Coloring options
1.What is the role of colored fruits and vegetables?

Deeply colored fruits and vegetables owe their purple, blue and red hues to anthocyanins. These water-soluble compounds’ coloring effect and stability will shift with pH. In acidic conditions, around pH under 3.8, anthocyanins display rich-red tones. As pH increases, color and stability change, resulting in blue colors with reduced stability.
Grape juice and skins from wine production provide a plentiful, economical source for red-purple colors. Purple sweet-potato juice provides superior stability to light for beverage applications. Anthocyanins extracted from red cabbage and black carrots provide good heat stability, while black-carrot juice offers processors good stability across a greater pH range than most anthocyanins. “One of the most widely used anthocyanin reds is black carrot, which is an excellent choice to color beverages, confections, fruit preparations and dairy yogurts,” says Locey. Other sources of anthocyanins include elderberries, black currants, raspberries, strawberries, cranberries and blueberries.

2.In what conditions that the colors are considered as color additives?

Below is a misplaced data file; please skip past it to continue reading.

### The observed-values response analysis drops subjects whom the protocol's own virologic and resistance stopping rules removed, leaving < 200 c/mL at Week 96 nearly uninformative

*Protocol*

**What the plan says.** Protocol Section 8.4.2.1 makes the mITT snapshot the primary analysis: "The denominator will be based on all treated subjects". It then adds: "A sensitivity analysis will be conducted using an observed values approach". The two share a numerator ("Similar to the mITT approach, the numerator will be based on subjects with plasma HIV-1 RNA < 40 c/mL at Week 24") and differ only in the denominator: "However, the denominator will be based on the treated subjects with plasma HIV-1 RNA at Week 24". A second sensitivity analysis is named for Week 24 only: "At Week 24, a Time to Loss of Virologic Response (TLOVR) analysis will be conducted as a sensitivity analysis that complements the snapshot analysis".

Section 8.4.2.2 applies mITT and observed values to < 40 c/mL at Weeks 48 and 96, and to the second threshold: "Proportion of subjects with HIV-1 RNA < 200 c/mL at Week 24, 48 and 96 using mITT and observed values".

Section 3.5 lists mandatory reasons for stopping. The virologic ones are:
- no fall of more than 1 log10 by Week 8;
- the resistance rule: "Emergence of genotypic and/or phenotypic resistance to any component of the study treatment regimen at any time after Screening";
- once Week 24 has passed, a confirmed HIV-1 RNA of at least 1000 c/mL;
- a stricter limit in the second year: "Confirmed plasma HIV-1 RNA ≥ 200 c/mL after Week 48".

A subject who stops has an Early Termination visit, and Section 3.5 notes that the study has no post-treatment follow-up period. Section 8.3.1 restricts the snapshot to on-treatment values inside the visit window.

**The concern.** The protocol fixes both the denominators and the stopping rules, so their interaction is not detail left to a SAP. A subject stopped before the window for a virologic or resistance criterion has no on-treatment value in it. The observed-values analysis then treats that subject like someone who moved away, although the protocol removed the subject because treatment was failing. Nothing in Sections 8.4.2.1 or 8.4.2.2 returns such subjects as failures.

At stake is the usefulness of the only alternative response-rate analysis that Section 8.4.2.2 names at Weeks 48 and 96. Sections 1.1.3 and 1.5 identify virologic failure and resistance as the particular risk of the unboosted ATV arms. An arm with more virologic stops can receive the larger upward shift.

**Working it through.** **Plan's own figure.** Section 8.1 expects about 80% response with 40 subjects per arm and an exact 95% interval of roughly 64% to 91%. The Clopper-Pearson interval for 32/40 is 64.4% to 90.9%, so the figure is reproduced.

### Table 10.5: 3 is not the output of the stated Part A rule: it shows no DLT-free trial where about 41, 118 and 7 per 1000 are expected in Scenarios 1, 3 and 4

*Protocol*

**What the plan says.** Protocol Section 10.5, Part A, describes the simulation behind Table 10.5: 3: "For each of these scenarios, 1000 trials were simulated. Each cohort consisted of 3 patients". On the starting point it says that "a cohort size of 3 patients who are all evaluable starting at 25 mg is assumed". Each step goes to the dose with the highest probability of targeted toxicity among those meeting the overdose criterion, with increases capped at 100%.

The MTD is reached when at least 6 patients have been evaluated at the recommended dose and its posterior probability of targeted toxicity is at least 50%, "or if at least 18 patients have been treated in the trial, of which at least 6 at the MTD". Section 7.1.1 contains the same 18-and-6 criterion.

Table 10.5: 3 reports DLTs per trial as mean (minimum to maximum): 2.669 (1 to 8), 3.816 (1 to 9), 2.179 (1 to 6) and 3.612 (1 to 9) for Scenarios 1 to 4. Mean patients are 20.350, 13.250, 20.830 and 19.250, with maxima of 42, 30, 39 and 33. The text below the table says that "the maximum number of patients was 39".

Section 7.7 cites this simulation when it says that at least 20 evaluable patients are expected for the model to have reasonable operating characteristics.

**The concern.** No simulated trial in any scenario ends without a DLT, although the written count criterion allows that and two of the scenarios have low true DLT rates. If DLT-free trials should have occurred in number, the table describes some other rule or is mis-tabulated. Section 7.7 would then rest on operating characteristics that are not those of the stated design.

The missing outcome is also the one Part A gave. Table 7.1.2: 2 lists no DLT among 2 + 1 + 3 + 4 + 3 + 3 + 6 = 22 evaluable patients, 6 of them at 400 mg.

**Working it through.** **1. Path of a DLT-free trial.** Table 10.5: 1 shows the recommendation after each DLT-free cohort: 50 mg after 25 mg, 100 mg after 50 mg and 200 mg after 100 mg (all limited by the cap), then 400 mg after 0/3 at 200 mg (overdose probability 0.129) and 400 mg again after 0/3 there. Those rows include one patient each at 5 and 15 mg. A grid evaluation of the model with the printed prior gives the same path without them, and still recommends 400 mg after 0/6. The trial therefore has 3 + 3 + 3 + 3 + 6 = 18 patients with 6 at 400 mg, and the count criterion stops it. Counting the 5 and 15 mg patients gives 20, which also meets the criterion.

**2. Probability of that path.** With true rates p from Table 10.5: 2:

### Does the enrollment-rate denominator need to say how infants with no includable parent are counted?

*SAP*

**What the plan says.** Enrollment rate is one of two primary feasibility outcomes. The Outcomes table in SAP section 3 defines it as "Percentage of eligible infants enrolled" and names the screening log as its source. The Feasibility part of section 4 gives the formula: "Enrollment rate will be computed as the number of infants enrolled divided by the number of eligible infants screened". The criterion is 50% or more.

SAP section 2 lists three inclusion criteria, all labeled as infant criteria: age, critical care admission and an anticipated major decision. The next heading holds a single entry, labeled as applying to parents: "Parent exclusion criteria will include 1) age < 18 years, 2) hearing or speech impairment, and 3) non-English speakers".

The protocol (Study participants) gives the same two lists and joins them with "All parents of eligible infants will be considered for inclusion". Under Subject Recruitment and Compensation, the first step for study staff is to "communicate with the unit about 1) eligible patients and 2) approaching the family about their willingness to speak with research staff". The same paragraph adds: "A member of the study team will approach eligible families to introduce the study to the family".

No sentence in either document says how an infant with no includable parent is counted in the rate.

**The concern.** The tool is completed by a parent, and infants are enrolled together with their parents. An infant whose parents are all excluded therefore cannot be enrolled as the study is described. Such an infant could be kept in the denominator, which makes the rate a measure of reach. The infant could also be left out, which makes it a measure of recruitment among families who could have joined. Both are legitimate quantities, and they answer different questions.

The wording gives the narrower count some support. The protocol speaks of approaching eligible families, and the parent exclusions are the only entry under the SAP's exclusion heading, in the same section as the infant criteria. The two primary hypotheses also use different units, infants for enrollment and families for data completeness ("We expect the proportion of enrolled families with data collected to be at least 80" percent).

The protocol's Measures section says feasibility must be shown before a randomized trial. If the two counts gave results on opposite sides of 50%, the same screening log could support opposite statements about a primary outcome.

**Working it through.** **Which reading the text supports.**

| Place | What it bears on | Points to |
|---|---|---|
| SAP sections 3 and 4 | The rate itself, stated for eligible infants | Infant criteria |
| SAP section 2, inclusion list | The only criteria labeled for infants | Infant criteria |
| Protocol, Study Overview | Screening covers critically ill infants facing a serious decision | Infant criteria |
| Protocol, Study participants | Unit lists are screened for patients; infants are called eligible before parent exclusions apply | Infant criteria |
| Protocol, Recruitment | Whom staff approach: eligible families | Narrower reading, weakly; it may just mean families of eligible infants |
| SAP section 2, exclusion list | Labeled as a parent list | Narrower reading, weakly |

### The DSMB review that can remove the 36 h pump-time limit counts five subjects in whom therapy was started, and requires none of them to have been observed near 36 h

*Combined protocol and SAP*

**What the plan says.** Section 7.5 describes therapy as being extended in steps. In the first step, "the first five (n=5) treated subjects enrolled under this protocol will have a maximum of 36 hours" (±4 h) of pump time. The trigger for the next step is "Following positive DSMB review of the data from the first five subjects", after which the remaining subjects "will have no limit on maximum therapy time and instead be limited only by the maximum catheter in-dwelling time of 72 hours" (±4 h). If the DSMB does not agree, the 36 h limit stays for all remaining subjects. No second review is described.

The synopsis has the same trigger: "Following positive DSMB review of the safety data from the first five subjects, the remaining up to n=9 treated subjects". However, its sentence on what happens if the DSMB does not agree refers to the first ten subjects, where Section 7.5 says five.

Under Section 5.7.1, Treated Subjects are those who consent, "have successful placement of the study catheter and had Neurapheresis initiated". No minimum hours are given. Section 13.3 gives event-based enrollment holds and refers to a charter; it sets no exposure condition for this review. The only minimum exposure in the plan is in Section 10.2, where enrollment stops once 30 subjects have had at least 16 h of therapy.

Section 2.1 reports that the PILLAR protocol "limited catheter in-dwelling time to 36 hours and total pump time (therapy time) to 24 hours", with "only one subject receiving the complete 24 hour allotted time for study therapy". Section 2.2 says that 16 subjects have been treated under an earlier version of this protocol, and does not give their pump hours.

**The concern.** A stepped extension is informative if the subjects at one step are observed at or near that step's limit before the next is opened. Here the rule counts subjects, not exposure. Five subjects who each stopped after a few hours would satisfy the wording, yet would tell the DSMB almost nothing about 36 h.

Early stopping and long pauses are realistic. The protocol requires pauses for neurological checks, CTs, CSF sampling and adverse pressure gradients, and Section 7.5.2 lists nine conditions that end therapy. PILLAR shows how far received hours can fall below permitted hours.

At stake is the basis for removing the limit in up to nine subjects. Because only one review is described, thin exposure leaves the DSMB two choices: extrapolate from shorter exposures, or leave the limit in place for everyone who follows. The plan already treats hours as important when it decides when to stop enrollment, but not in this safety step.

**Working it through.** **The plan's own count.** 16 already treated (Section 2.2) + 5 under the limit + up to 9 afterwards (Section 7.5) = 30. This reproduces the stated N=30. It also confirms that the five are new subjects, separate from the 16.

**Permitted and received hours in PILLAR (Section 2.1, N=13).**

Colors derived from “natural sources” are not exempt from regulation, even though they are natural constituents of foods. In both Europe and the U.S., colors derived from “natural sources” are still subject to existing regulations for color additives. In the U.S., all ingredients deliberately added to food to provide color are considered “color additives,” even if they are derived from natural sources (21CFR§70.3(f) and 201(t)(1) of the Federal Food, Drug and Cosmetic Act (FDCA)). Under Title 21 of the U.S. Code of Federal Regulations (21 CFR)§70.3(g), a material that otherwise meets the definition of color additive can be exempt from that definition on the basis that it is used (or intended to be used) solely for purposes other than as a coloring, as long as the material is used in a way that any color imparted is clearly unimportant insofar as the appearance, value, marketability or consumer acceptability is concerned. Based on these definitions, a substance such as naturally-derived lycopene would be categorized as a color additive if it was added to a food that was not originally red and the lycopene imparted a red color. However, if the lycopene was added for another reason (such as an antioxidant) to a food, such as ketchup, at a level that did not alter the color of ketchup, it would not be regulated as a color additive.